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You might come here for the fabulous fly fishing for bonefish, but you’ll leave with GT fever. Four degrees south of the equator, a thousand miles from nowhere, deep in the azure waters of the Indian Ocean, I finally set foot upon the Seychelles Islands.
During the past few years, friends filled my ears about their spectacular trips here with stories of release after release of bonefish from morning to night. As a Miamian with a decided passion for fly fishing the flats, all those stories resonated in my head until I could resist no more. But I quickly learned that bonefish represent only one target species in these enchanted isles, and not the most popular at that.
The Seychelles Islands consists of 115 granite and coral islands – 41 inner granite islands and 74 outer coral reef atolls and islets – situated north of Madagascar off the east African coast in the western Indian Ocean. Mahé, the main island with the only international airport, measures 13 miles long and three miles wide with a mountainous interior surrounded by over 70 beautiful tropical beaches. The capital city of Victoria offers an abundance of fine hotels and restaurants.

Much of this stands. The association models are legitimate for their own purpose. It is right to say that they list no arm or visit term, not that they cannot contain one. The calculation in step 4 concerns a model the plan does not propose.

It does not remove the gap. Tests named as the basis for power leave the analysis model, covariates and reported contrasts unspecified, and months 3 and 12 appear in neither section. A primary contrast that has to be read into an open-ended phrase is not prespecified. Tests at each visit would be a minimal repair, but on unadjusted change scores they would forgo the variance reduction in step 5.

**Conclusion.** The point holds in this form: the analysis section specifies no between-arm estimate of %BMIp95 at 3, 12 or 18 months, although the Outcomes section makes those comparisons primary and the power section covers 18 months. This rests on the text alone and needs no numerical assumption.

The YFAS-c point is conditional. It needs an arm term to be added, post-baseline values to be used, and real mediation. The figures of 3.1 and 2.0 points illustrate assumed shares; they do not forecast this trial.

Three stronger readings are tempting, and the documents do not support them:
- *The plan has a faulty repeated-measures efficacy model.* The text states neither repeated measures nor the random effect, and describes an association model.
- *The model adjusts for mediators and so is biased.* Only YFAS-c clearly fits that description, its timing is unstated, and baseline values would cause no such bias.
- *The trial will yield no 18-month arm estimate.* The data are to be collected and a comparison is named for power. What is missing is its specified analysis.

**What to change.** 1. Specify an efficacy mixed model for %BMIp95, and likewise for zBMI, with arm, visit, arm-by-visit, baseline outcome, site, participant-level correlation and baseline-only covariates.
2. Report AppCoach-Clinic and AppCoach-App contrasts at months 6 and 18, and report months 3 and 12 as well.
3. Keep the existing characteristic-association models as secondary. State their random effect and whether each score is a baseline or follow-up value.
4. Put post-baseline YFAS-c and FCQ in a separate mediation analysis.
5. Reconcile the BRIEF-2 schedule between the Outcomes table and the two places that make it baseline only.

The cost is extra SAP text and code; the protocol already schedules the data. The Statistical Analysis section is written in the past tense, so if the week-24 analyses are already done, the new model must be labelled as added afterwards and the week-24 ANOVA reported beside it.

First listed on charts in 1506 by Portuguese explorer Fernando Soares as the “Seven Sisters,” the Seychelles (pronounced “say shells”) appeared to be so insignificant that when the British ships Ascension and Good Hope arrived at Mahé in 1609, they didn’t even stake a claim to the island chain. In 1756, the king of France claimed the islands and named Mahé the Isle Seychelles. Skirmishing over the islands continued between the French and British for centuries, but in 1976 the Seychelles became independent. Today’s population represents a mix of descendants of French and British settlers, African slaves and probably a few pirates.
Rather than staying in a hotel on one of the islands, I opted to try a mother ship operation through Flycastaway Outfitters in Johannesburg, South Africa. Flycastaway offers four mother ships from November through mid-April that can each accommodate 10 anglers per week at either Cosmoledo or Providence Atoll.
I chose to stay aboard the 115-foot schooner Sea Pearl at Providence Atoll, spending a remarkably adventurous time with co-owner Arno Matthee, who also served as one of our guides.
Being new to the Seychelles – and the only American in the group – I especially wanted to immediately prove my mettle by catching some big ones. However, I quickly learned that tidal stages dictate what you fish for at a particular time. For example, you won’t find giant trevally on the higher tides and, being present this trip during a full-moon phase with dead lows each day around noon, when the flats go dry, the fishing of course shuts down. So, we’d fish early in the mornings and late in the afternoons, trusting the guides to know where to go.